A Dundee dance company will become the first to perform at the site of the 9/11 terrorist attacks next month.
Shaper/Caper will take their critically acclaimed dance-theatre production, Within This Dust, to the 9/11 Memorial Museum as part of the institution’s 15-year anniversary programme in April.
Within this Dust is inspired by the iconic series of images by photographer Richard Drew which captured a man falling from the World Trade Centre during the 2001 attacks.
The group were specially invited by the museum to mark the occasion.
The show’s creator, Thomas Small, said it was an honour to take the production to the site.
“We have spent a long time developing a relationship with the museum,” he said.
“It’s a little bit terrifying. The museum have been absolutely brilliant. They are also finding their feet with us and they have just been really open to it being something which will enhance visitors’ experience on that day.”
The piece has previously been performed in front of survivors and family members and has been met with an emotional but positive response.
Mr Small described a previous performance of the piece in a separate New York venue, when they took part in a cabaret-style evening. After nine comedy pieces from other groups, he was concerned how his production would be received.
“The first pieces had everyone laughing and the audience had had a few drinks,” he said.
“It came to Within This Dust, which was just a ten minute section of the show called Falling Man, which discusses whether people jumped or fell from the towers.
“I thought we had made a monumental mistake. At the end, no one clapped.
“After a while, someone gave a very slow clap which spread and led to a standing ovation with people flooding to us after.
“It went from one of the worst moments of my life to one of the best.”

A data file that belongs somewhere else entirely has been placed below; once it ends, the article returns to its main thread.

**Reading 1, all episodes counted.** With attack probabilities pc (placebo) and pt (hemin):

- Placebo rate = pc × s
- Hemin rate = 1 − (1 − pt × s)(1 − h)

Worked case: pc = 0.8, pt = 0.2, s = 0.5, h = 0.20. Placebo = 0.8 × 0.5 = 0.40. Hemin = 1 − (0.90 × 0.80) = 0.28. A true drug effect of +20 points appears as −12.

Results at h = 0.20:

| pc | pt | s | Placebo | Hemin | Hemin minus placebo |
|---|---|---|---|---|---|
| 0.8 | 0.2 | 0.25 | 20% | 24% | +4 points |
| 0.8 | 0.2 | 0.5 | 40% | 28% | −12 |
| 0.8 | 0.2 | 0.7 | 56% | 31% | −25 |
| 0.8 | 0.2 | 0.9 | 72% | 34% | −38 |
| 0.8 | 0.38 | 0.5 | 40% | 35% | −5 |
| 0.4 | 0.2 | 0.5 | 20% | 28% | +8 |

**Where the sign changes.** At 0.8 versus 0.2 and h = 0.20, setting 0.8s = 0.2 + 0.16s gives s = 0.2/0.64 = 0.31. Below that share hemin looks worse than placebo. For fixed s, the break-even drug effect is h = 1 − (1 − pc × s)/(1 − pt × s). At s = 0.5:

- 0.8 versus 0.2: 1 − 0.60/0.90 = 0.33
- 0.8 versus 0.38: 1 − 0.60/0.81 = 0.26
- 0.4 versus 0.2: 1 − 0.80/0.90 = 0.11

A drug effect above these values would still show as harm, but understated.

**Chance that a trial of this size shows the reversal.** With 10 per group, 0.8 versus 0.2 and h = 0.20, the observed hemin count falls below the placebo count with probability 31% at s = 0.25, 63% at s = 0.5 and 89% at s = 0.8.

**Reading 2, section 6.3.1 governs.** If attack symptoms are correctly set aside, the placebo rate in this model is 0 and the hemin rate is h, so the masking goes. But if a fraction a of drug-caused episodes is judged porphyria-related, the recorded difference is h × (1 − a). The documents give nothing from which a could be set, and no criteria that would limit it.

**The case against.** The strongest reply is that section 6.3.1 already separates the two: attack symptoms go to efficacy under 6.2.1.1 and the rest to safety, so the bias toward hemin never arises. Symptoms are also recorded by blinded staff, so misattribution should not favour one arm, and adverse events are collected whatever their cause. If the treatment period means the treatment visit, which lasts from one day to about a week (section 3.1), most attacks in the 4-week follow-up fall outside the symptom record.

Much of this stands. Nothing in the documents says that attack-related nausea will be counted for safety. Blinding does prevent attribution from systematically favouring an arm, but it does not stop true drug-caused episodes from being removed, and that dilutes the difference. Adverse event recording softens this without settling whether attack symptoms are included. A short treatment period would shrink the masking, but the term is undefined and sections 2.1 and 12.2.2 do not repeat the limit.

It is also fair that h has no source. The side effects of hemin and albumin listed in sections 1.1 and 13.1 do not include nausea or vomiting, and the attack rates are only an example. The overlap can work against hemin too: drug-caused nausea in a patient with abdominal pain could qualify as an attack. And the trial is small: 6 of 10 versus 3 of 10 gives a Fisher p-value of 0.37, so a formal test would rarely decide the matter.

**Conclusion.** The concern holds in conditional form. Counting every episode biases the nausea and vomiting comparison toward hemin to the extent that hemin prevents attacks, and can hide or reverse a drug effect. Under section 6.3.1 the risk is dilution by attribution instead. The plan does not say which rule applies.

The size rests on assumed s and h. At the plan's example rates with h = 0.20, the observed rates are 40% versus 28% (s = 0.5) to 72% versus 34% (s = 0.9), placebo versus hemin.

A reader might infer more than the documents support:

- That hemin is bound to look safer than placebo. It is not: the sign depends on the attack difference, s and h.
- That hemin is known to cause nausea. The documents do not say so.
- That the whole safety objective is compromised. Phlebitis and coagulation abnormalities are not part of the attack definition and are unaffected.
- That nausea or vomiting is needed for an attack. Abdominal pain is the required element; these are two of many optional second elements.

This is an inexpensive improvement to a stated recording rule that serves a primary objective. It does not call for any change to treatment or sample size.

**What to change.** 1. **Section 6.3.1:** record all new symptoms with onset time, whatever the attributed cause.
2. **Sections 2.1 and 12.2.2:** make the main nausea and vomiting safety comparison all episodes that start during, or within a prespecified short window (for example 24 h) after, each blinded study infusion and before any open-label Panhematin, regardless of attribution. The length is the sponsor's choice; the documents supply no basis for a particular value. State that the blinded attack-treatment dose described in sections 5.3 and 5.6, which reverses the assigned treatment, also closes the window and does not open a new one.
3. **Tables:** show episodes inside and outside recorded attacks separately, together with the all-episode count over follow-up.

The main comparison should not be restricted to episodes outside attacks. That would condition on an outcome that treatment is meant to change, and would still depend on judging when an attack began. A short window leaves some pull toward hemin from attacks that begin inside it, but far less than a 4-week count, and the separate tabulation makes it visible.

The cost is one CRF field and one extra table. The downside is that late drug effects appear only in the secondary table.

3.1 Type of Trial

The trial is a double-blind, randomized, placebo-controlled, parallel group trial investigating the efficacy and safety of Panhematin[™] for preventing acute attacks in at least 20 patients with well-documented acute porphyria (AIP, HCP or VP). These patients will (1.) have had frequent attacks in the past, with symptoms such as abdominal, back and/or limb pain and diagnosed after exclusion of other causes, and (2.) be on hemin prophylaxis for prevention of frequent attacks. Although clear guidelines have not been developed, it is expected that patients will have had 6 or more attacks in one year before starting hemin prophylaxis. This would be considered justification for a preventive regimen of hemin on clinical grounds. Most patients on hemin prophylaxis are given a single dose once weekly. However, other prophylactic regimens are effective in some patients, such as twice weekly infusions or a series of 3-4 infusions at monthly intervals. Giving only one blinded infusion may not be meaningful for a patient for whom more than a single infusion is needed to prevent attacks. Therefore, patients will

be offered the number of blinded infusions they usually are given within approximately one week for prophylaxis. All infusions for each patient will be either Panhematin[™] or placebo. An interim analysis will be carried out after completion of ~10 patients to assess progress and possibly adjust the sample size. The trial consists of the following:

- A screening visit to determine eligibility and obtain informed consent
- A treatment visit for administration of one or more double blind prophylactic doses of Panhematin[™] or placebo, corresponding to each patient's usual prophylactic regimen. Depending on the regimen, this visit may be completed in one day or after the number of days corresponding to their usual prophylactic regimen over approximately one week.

Mr Small added: “After that, we had wanted to engage with the photographer, Richard Drew, and he gave us permission to use his work and came to see it in New York. He had mentioned it to friends and colleagues and we ended up with some survivors and families coming along.
“The photographer’s wife had to walk out halfway through the show. She told me afterwards it hit too close to home as she’d almost lost her husband that day. She said it was beautiful but too overwhelming.”
Richard’s own story of capturing the events of September 11 2001 eventually fed into the narrative of the piece, which has been amended and grown since its initial performances.
Mr Small has plans to add more to the performance for next month.
He explained: “We are hoping that we might engage with some of the survivors beforehand and create bespoke, verbatim interviews which can be played through the performance.”
The Dundee-born choreographer was previously the first ever artist in residence at BBC Radio 2.
In addition to their performances, Shaper/Caper also delivers a range of dance workshops across Dundee and beyond including Well Good, a project delivered in partnership with NHS Tayside which raises awareness of tobacco.